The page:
Air

COVID-19: Dirty air and vice of the virus  

The novel coronavirus pandemic may have lowered air pollution. But this crisis-led change shows how health risk perception makes difficult measures acceptable

 
By Anumita Roychowdhury
Last Updated: Wednesday 25 March 2020
Photo: @Rntk____ / Twitter

These are extraordinary times. But sanity has to prevail over panic. As social distancing allows more reflective time, can we reflect on the take away from current disruption for safer times?

This public health emergency due to the novel coronavirus disease (COVID19) pandemic, and its unpredictability has given us a new prism to view the air pollution crisis. Shades of different issues and concerns have surfaced.

At one level, massive economic slow down and lockdown to stop the spread of the virus has bent the pollution curve. Naturally! Less vehicles, closure of factories and construction are responsible. All are asking how will this transitory change play out in the long run?

On the other hand, scientists have warned that this pandemic can get worse in areas with high level of pollution. As lungs and health of people are already compromised, this will make them more vulnerable to the virus.

This crisis, however, has reconfirmed that when people understand the immediacy of health risk, it builds strong collective community support for difficult measures. But this is not the case when risk perception of air pollution-related diseases (as many as 1.2 million people die prematurely annually in India) remains weak and the dangers of the latent risk are not well understood.  

The current crisis, for instance, has allowed significant social and workplace re-engineering for social distancing. This has unlocked potential of digital and virtual interconnectedness to change the idea of workplace.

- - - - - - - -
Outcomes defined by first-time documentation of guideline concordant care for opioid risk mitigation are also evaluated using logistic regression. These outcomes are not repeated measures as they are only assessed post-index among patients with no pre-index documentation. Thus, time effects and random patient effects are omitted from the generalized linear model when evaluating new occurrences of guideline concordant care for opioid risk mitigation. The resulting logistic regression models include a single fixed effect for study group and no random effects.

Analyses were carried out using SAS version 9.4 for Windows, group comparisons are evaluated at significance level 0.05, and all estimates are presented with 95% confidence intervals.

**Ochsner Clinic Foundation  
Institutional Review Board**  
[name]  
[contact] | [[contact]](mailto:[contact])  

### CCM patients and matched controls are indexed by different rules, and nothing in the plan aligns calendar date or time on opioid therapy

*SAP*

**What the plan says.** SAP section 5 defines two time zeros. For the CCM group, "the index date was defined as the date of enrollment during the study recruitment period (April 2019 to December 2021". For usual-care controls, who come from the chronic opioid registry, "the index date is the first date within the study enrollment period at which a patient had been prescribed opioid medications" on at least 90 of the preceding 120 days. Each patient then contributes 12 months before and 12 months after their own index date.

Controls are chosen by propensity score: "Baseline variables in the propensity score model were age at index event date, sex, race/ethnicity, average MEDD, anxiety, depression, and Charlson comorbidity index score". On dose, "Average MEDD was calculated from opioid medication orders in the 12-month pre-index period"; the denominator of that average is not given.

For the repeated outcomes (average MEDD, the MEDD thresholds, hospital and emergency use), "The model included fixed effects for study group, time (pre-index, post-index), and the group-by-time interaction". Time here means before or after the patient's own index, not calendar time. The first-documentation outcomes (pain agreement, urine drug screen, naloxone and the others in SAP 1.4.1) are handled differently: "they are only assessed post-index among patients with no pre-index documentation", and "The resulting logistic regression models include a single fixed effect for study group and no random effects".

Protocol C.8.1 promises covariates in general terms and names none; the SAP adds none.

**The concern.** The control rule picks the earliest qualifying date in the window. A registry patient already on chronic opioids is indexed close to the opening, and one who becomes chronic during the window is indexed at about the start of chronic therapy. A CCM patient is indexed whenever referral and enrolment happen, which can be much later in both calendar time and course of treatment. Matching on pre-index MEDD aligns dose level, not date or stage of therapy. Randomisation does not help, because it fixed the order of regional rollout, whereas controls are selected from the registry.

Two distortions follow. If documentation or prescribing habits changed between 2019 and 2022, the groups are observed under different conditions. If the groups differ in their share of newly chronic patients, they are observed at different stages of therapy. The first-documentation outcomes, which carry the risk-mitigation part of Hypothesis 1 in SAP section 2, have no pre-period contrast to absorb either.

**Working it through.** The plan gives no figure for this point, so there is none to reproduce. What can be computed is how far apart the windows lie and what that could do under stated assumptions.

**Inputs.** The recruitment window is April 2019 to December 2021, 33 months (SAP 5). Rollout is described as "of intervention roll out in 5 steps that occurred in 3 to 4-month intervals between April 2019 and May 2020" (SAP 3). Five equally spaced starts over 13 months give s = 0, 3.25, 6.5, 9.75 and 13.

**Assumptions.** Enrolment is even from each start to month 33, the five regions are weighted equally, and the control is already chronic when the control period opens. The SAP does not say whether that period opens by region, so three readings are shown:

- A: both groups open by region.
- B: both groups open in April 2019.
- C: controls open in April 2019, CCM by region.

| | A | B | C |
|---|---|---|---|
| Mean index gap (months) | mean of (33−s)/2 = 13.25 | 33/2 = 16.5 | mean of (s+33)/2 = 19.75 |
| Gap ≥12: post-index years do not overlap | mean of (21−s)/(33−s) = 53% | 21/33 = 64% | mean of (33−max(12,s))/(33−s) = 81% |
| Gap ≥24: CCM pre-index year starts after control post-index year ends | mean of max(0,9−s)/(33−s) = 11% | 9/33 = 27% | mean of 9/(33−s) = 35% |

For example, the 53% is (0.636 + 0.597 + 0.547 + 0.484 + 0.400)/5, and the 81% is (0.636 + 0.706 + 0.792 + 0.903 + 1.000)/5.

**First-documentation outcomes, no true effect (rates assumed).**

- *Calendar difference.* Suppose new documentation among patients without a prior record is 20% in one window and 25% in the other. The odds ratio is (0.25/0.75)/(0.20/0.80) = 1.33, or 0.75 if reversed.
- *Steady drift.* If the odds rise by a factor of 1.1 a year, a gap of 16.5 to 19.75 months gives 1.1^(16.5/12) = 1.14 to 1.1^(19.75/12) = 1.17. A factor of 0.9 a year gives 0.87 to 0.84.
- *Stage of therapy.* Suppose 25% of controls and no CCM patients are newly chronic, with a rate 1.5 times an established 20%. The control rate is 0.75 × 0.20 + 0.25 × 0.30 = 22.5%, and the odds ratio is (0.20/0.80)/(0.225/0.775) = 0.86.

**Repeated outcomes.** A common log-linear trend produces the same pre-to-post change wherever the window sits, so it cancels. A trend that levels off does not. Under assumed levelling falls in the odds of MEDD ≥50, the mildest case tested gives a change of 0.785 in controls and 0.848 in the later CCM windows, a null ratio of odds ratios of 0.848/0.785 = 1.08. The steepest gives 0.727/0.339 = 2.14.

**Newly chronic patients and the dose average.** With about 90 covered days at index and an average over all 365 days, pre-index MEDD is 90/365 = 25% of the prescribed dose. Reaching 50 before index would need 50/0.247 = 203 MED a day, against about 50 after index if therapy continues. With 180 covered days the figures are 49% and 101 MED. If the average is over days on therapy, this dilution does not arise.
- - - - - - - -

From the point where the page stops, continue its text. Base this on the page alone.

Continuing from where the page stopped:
Vehicles miles travelled have reduced, and travel at human scale — walk and cycle that allows safer distances — has increased. Manufacturing and energy production will eventually pick up but the crisis indicates the boundary within which they must operate to contain emissions in the future.

How crisis is mopping up the air

As India locks down, air pollution falls sharply in mega cities. The Centre for Science and Environment's analysis of daily pollution data before and during the lockdown so far in Delhi, Mumbai, Kolkata and Bengaluru shows striking improvement.

Mumbai has locked down before others. Indicatively, average daily PM2.5 levels of couple of days preceding the the ‘Janata Curfew’ show a drop of 26 per cent, 61 per cent, 60 per cent and 12 per cent in Delhi, Mumbai, Kolkata and Bengaluru respectively. In Mumbai, the lockdown started earlier and therefore comparison has been done accordingly (March 17-19, 2020 vs March 20-23, 2020).

Nitrogen dioxide (NO2) that comes entirely from combustion sources, has also reduced by 42 per cent, 68 per cent, 49 per cent and 37 per cent respectively.  This change is inevitable as vehicles are off the road, many factories have shut, and construction activities have slowed down.

 Daily PM2.5 levels in Delhi, Mumbai, Kolkata and Bengaluru between March 9-23, 2020

 

 Daily NO2 levels in Delhi, Mumbai, Kolkata and Bengaluru between March 9-23, 2020

 

Source: Centre for Science and Environment (Data analysis by Avikal Somvanshi)
Note: Delhi: average of 36 of 38 real time stations (Burari and East Arjun Nagar were not working during this period)
Mumbai average of all 10 real time stations in the city
Kolkata average of all 7 real time stations in the city
Bengaluru average of 8 of 10 real time stations in the city (City Railway Station and Sanegurava Halli stations were not working during this period.